Advanced pituitary pars intermedia dysfunction

Pituitary Pars Intermedia Dysfunction

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Advanced pituitary pars intermedia dysfunction – this horse has developed a long curly haircoat that is referred to as hypertrichosis or hirsutism

Pituitary pars intermedia dysfunction (PPID) or equine Cushing’s disease is the most common endocrine disorder of horses. This disorder develops in older horses when dopaminergic neurons extending from the hypothalamus to the pars intermedia (intermediate lobe) of the pituitary gland undergo oxidative degeneration. These neurons secrete dopamine, which normally inhibits the pars intermedia, so loss of dopaminergic inhibition results in hyperplasia and increased hormone production. Neoplasia develops over time, leading to the formation of functional pituitary adenomas. These tumors secrete large quantities of alpha melanocyte-stimulating hormone, the normal product of the pars intermedia, as well as adrenocorticotropic hormone (ACTH), beta-endorphin, beta-lipotropin, and corticotropin-like intermediate peptide (CLIP). Increased secretion of ACTH and CLIP results in hyperadrenocorticism.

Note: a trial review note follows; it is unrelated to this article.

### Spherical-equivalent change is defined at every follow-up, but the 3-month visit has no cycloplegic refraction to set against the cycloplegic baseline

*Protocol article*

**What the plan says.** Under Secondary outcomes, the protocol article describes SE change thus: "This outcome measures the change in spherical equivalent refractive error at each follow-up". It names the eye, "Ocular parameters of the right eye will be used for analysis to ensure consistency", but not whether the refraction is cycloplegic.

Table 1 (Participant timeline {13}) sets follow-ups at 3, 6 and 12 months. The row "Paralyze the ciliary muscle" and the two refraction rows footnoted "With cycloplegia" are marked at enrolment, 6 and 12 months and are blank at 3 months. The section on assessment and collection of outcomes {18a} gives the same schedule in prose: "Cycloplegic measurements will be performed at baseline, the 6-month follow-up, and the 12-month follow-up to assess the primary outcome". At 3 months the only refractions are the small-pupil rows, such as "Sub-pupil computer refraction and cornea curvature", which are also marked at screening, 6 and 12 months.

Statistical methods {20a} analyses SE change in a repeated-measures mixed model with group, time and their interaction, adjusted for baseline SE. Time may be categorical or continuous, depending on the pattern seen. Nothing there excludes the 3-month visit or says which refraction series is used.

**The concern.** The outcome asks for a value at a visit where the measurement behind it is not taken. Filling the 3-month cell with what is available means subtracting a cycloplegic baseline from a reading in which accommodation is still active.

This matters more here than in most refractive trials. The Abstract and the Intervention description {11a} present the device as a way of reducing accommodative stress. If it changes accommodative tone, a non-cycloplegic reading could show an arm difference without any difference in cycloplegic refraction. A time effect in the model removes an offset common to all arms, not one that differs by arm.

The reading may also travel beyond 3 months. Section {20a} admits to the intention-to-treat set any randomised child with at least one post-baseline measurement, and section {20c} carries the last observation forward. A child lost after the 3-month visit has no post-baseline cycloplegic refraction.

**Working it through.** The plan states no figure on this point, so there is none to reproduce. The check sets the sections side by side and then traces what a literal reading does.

Clinical signs of advanced PPID include hypertrichosis (commonly called hirsutism), retention of the winter haircoat, skeletal muscle atrophy, polyuria/polydipsia, laminitis, and increased susceptibility to bacterial infections. These clinical signs are relatively easy to recognize in advanced cases, but PPID is more challenging to diagnose in its earlier stages when the only signs are delayed shedding of the winter haircoat and mild muscle atrophy.